I suspect that we still underestimate how much—and this is a good thing—he adopted from others in his work. The agricultural ecologist Andrew Lorand estimates that seventy percent of Rudolf Steiner’s Agricultural Course was adopted from other authors. In order not to become a mere imitator, we should learn to dance. Those who dance do not obstinately pursue a goal once it has been set but have everything in view and choose the best, most beautiful, most musical step in the moment. Rudolf Steiner’s references then become less of a law and more of an inspiration. To deal with anthroposophy as a dancer would mean being inspired more by Rudolf Steiner’s way of doing things and less by his research results. Those who dance listen when a new piece of music is played. What does it mean? A dancer’s attitude makes us curious to embrace new spiritual perspectives, even if they do not bear the label “anthroposophy,” like permaculture, non-violent communication, pilgrimage, or yoga.


It is always a dialogue when he prepares a new plant bed, Benno Otter, the head gardener at the Goetheanum, explains to me. You plant a shrub here and roses there, and then nature responds as to whether this is in accordance with life. The next year, you make corrections and adjustments. In this way, you are in constant conversation with nature. At the same time, it was your own creative will that counted. When they planted new trees on campus, it was done with a thirty-year perspective, he said. What should the landscape here look like in a generation? This is the span of horticultural activity: you are in daily conversation with your surroundings, and at the same time, you have a view that extends beyond your own life. This is probably how spiritual culture should also be. How could society think about reincarnation in thirty years’ time, and how can we engage in the conversation about it today? These questions, contradictory as they are, should live in the soul and fuel our actions.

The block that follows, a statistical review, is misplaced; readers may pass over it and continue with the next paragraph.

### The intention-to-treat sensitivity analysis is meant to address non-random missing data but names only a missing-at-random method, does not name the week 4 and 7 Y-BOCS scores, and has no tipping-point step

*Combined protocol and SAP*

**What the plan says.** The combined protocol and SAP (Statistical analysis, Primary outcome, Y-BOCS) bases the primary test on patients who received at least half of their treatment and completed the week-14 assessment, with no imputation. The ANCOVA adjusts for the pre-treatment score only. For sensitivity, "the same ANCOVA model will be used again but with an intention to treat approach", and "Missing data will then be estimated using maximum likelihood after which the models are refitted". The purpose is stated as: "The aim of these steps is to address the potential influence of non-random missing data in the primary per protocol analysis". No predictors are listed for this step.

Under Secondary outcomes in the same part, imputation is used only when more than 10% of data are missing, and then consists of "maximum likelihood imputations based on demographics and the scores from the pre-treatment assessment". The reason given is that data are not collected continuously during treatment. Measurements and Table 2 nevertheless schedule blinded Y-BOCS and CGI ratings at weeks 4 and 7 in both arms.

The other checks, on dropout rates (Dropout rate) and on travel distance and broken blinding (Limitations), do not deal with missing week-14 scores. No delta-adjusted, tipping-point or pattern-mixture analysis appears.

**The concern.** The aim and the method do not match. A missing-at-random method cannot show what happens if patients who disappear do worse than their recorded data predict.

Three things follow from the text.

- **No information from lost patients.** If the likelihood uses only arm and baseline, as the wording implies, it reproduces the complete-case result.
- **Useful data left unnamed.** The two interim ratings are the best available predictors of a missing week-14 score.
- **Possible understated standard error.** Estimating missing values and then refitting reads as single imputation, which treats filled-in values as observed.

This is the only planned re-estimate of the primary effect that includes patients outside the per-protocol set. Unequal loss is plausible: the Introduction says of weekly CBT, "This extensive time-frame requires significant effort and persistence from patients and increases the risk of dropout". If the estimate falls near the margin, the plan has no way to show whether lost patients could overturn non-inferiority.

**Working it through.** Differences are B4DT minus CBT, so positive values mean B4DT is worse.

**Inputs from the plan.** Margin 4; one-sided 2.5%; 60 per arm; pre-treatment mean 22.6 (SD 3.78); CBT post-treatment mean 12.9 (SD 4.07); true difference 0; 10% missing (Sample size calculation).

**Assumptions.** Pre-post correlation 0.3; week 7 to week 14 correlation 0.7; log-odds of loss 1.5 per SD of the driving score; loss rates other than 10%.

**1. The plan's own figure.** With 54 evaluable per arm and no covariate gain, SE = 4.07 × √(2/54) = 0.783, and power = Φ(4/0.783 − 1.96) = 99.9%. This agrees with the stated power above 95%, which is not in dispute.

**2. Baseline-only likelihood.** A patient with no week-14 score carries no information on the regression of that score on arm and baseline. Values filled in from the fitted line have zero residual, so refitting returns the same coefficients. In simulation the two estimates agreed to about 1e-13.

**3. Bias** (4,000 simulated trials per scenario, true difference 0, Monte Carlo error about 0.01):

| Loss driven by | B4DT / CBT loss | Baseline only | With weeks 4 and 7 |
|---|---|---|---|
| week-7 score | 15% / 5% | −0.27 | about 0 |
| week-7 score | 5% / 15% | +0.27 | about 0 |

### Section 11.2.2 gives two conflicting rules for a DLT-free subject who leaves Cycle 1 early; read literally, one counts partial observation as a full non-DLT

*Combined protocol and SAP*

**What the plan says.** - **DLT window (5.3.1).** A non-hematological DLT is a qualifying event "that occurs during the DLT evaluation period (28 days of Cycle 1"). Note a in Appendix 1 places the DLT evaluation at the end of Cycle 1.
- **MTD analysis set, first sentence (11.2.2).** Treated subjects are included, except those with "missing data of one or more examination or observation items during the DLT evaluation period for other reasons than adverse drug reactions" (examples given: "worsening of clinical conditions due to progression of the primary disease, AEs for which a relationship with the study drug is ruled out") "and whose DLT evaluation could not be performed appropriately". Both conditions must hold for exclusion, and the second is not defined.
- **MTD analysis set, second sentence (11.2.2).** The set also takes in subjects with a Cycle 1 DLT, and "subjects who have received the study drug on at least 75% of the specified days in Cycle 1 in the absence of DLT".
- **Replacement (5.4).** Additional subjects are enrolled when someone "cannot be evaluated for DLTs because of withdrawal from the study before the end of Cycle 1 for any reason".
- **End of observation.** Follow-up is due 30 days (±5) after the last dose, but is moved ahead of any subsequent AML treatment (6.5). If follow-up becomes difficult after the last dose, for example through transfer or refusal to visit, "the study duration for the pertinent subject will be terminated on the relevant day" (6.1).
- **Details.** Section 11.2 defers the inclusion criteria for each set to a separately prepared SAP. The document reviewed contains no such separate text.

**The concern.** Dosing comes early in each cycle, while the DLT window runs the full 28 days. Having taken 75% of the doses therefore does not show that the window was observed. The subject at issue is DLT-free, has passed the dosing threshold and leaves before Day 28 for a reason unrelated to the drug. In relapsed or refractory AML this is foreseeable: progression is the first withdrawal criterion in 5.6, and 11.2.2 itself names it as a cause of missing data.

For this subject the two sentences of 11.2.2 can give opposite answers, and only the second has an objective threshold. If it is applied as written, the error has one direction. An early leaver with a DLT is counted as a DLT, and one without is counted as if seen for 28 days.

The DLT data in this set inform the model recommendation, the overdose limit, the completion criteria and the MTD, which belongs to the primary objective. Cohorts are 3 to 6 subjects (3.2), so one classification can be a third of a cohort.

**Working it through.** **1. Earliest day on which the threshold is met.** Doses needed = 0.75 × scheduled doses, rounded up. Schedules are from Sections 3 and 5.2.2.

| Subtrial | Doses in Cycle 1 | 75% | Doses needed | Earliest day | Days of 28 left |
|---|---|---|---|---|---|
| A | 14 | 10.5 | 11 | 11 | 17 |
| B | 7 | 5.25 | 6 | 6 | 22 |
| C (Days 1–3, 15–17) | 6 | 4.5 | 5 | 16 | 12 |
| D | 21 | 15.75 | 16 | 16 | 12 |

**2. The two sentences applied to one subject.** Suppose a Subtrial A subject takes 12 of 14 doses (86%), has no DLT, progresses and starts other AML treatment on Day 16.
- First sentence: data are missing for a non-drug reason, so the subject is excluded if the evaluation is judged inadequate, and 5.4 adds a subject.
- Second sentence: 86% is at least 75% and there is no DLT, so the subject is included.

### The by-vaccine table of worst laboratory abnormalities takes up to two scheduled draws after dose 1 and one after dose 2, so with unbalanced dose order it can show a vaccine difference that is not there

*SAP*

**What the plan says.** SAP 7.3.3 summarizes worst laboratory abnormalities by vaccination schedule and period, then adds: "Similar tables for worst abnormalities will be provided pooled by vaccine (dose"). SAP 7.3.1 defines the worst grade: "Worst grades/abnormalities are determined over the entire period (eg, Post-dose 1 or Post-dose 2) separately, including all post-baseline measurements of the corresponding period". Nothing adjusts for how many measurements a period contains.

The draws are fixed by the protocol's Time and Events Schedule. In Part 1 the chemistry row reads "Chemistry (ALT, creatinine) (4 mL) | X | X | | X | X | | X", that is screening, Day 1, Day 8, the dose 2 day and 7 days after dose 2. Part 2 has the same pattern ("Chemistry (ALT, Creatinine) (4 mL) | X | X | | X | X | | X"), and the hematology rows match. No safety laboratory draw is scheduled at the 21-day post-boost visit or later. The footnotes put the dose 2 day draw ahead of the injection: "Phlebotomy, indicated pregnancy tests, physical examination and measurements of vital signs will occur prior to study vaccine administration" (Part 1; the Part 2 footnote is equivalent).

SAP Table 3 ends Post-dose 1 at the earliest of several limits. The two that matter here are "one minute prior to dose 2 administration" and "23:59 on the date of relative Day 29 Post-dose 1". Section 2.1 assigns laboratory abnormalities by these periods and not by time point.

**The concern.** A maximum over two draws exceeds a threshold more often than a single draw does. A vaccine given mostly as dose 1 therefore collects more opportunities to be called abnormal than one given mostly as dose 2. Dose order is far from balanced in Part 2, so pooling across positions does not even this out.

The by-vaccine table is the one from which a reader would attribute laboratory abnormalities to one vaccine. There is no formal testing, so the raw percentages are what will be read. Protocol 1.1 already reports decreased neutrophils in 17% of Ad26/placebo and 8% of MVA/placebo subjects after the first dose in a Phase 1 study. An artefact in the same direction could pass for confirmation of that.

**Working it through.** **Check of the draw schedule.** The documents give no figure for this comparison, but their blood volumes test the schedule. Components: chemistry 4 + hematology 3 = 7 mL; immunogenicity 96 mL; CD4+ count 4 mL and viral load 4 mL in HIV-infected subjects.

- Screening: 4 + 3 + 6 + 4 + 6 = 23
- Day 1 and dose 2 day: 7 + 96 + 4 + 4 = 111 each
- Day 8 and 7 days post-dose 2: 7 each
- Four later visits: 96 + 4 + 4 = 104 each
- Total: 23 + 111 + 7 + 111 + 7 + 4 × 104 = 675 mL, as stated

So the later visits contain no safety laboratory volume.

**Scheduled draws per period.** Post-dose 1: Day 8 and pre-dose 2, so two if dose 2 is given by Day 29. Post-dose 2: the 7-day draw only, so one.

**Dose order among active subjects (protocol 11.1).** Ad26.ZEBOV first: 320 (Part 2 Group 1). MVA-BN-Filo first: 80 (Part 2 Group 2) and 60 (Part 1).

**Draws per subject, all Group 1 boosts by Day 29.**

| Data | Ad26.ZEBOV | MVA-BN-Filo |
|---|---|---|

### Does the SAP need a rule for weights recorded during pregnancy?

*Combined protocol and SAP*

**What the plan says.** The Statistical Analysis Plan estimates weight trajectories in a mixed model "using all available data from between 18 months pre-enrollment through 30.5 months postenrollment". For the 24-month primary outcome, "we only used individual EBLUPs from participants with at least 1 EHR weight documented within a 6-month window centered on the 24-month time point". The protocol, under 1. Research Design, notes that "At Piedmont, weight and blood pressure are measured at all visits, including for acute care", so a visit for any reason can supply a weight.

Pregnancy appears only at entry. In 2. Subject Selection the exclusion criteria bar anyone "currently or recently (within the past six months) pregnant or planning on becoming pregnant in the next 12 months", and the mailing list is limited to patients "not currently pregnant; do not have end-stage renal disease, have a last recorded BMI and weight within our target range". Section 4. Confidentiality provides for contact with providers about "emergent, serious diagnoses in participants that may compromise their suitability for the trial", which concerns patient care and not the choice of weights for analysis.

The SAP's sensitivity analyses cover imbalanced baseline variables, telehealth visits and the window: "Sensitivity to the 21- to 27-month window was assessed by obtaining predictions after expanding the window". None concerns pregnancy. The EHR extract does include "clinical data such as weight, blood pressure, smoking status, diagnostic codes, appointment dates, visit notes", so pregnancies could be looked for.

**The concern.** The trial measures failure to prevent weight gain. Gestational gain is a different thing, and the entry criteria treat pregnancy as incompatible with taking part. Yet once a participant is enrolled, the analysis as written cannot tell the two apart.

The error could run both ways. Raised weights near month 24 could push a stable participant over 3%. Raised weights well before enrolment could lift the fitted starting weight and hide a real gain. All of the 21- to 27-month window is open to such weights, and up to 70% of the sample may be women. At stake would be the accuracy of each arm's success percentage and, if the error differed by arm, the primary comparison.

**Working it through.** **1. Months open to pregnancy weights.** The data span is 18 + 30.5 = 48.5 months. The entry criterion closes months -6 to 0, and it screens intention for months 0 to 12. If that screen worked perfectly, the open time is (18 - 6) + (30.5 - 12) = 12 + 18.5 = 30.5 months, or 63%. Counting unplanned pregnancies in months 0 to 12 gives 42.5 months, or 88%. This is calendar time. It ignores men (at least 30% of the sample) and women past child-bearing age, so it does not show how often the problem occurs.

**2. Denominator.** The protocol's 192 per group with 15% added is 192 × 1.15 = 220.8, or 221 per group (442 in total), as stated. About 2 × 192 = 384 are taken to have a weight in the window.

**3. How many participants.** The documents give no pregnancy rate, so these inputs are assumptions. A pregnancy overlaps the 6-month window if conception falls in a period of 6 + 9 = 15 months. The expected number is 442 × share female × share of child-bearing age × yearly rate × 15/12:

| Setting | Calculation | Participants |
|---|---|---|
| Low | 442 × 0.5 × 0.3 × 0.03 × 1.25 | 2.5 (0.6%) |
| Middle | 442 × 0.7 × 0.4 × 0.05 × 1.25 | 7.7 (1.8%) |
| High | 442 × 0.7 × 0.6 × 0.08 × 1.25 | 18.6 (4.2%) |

Gardening involves removing what proves to be less viable in order to make room for something new. This, too, I believe, is reflected in anthroposophical work. Just as countless references by Rudolf Steiner have proven to be fruitful and forward-looking and have been tested and further developed all over the world, there are not a few references that have proven to be scarcely fruitful or not fruitful at all. As far as I know, this is true of his references to ash pests or to stage plays using basic Greek gestures, and presumably, there is no field of life where such fruitless references do not weigh on the mind because one thinks: What am I doing wrong?

What would happen if we were to move away with greater courage from such references, which after a hundred years have proven to be ineffective? It would liberate us for fruitful paths, lift many a burden from our souls, and give us credibility with those who think differently because we don’t give the last word to Steiner’s reference, but to life. Let us learn to tell stories, dance, and garden!

Translation Christian von Arnim